Replacement of missing skin has been a problem for physicians and surgeons throughout the ages. The use of autologous skin grafts has been the "gold standard" for wound closure, but in patients with wounds of large surface area, such as extensive burns, this strategy cannot be realized because of the lack of adequate donor sites for grafting. Because the ultimate outcome of many burn patients is determined by wound coverage, temporary coverage of wounds with materials other than the patient's own skin has been performed in these situations using fresh or cadaver skin allografts from related or unrelated donors. However, such allografts are rejected, usually after two weeks, and regrafting is necessary.1,2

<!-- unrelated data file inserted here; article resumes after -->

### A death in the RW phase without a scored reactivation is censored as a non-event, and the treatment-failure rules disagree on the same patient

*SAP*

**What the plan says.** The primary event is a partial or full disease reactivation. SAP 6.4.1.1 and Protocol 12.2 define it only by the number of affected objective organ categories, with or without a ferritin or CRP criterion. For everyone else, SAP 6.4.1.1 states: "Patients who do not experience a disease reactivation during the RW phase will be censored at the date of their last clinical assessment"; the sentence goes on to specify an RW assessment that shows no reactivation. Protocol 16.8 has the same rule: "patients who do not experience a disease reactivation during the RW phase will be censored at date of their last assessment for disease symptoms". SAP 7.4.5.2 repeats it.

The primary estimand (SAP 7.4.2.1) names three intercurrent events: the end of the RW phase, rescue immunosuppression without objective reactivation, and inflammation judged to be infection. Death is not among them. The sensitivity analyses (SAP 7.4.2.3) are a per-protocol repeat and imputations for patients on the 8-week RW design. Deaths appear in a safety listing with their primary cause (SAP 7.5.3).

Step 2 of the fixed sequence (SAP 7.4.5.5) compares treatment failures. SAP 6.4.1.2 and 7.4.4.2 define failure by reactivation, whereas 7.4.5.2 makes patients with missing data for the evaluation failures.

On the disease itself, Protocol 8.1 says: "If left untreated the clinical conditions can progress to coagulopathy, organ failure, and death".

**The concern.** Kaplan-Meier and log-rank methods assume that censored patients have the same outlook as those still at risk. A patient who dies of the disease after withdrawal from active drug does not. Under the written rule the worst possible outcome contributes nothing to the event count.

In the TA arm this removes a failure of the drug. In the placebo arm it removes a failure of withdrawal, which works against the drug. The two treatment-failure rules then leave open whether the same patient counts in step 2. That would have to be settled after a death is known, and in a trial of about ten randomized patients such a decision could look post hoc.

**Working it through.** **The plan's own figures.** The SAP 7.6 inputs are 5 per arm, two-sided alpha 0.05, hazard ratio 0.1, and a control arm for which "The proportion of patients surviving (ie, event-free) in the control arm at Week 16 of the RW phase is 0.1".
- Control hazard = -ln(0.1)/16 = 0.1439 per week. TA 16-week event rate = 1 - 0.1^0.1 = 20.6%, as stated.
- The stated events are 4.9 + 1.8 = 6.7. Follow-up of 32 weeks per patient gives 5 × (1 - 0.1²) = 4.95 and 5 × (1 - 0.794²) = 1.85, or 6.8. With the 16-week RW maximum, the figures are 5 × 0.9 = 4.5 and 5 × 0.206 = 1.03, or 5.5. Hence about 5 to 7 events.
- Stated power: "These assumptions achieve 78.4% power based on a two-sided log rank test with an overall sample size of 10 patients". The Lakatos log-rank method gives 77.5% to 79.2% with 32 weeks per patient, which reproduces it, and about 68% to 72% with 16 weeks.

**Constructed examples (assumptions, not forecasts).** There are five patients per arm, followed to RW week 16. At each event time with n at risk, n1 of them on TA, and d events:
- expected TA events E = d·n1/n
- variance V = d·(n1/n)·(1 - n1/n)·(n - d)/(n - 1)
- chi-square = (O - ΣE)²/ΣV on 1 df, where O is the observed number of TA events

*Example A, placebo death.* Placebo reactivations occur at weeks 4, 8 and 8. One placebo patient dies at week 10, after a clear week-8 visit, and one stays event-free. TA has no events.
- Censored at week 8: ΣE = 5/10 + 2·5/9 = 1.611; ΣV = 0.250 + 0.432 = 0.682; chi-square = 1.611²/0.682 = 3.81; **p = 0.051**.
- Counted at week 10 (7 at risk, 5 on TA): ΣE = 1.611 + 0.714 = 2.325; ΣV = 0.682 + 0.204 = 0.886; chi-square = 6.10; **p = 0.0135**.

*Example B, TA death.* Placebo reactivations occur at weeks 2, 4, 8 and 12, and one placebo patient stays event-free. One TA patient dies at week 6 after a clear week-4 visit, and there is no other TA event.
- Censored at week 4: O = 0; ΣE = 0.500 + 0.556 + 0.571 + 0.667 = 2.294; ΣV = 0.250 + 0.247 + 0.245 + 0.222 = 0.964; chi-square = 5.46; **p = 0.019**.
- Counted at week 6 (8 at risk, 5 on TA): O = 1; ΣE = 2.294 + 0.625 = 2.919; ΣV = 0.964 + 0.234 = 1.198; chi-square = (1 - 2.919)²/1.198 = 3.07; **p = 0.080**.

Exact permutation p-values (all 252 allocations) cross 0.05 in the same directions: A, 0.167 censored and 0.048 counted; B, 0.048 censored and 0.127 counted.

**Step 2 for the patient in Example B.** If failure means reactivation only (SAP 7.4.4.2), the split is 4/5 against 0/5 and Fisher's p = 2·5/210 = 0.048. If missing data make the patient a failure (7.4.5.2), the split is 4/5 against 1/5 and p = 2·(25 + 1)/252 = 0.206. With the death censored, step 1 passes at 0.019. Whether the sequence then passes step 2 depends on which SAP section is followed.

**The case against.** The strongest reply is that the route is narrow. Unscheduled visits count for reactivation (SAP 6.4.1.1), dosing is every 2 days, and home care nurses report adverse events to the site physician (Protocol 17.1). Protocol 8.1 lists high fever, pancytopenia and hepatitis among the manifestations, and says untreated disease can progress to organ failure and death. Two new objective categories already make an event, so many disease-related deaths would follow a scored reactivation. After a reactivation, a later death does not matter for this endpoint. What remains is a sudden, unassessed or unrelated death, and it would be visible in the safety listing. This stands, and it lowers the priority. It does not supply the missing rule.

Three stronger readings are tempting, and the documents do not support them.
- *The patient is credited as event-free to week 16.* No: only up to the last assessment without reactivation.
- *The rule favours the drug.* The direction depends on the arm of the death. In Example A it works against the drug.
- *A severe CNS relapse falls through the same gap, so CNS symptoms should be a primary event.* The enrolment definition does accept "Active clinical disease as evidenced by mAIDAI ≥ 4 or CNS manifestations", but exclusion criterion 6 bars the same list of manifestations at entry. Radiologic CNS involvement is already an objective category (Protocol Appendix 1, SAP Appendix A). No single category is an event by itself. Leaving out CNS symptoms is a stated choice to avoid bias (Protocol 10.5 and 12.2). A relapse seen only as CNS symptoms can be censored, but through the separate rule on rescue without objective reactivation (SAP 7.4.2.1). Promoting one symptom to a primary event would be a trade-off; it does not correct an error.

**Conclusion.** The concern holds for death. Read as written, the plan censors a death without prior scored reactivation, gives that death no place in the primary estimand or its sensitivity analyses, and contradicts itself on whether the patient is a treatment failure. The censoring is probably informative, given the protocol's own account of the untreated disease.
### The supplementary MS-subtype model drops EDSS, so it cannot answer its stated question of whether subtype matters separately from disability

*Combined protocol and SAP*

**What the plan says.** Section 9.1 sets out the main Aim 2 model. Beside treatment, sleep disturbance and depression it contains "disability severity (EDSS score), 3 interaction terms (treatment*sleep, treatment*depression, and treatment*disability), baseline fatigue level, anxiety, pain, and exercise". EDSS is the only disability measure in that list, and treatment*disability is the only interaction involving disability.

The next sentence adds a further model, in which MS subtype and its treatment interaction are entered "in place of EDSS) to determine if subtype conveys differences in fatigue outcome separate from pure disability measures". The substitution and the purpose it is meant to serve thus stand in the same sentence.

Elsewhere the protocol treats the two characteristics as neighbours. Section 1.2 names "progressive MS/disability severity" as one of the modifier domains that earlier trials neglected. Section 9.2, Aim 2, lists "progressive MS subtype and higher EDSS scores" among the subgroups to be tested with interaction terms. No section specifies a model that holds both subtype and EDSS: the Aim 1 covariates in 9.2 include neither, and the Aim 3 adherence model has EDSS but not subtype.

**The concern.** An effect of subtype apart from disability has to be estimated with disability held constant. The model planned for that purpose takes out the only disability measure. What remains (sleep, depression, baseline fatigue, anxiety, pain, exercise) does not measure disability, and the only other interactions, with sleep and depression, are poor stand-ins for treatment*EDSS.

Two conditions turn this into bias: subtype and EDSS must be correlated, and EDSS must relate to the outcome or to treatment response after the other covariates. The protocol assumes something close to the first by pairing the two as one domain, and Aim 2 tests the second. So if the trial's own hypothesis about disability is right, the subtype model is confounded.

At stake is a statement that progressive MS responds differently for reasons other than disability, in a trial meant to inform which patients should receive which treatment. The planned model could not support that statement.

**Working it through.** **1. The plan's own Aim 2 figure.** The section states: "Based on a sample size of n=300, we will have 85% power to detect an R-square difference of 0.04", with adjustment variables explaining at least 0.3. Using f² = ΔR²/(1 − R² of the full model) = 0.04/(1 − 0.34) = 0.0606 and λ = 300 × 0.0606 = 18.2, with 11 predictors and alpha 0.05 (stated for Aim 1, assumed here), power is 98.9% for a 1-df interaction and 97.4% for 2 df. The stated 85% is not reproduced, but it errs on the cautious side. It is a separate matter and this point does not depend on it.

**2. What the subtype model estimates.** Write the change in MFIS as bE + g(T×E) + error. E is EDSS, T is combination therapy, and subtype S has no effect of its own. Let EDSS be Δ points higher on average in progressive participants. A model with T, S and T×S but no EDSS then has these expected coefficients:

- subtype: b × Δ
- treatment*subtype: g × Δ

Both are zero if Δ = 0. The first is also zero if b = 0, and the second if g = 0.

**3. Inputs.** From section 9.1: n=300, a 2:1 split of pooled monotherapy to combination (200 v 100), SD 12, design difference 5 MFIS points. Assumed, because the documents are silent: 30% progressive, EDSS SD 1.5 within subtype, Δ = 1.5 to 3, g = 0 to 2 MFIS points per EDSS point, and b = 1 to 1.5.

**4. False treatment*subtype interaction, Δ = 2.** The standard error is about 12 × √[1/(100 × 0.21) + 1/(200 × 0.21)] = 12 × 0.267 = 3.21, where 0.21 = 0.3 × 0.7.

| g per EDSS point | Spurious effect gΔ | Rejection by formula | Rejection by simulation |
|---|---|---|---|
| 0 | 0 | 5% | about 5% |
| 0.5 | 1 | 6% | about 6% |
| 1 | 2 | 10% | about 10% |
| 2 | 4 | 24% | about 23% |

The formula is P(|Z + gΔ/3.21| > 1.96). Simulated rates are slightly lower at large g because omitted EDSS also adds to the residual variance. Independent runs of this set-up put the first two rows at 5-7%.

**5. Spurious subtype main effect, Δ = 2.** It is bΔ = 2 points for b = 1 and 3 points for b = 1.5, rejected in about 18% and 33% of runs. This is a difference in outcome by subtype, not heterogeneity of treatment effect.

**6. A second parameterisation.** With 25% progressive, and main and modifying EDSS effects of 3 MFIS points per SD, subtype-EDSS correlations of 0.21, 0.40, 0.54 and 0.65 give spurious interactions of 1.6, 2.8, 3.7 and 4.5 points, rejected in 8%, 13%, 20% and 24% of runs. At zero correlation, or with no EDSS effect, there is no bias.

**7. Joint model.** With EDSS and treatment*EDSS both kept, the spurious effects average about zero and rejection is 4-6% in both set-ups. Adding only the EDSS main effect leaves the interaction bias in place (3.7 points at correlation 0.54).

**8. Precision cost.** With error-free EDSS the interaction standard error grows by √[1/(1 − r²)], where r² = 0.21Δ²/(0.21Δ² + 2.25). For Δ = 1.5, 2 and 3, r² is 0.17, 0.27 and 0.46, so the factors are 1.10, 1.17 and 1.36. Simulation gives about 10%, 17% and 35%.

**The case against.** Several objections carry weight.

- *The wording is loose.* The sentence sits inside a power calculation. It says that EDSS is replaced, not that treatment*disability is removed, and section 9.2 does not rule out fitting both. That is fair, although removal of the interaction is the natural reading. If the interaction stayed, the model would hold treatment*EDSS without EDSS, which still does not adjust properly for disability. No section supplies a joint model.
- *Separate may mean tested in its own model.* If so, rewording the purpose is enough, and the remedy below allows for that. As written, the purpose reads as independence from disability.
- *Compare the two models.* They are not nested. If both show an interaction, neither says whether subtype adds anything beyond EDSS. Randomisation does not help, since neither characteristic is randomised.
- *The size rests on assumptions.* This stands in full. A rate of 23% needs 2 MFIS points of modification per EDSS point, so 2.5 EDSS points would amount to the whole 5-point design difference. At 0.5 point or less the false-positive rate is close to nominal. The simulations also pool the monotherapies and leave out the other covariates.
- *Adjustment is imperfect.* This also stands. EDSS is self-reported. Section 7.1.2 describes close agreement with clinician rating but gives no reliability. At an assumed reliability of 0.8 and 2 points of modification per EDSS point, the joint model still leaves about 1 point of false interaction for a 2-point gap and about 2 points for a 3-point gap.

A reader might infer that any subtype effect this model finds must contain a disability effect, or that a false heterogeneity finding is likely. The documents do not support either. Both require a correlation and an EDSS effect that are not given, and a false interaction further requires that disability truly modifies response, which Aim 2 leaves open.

DEVELOPMENT OF KERATINOCYTE CULTURE TECHNIQUES
As techniques for organ culture and tissue culture were developing in the 1970s, attempts were made to cover skin wounds with epidermal sheets derived from in vitro cultivation of skin.
Phillips TJ. Cultured Skin Grafts: Past, Present, Future. Arch Dermatol. 1988;124(7):1035–1038. doi:10.1001/archderm.1988.01670070023012
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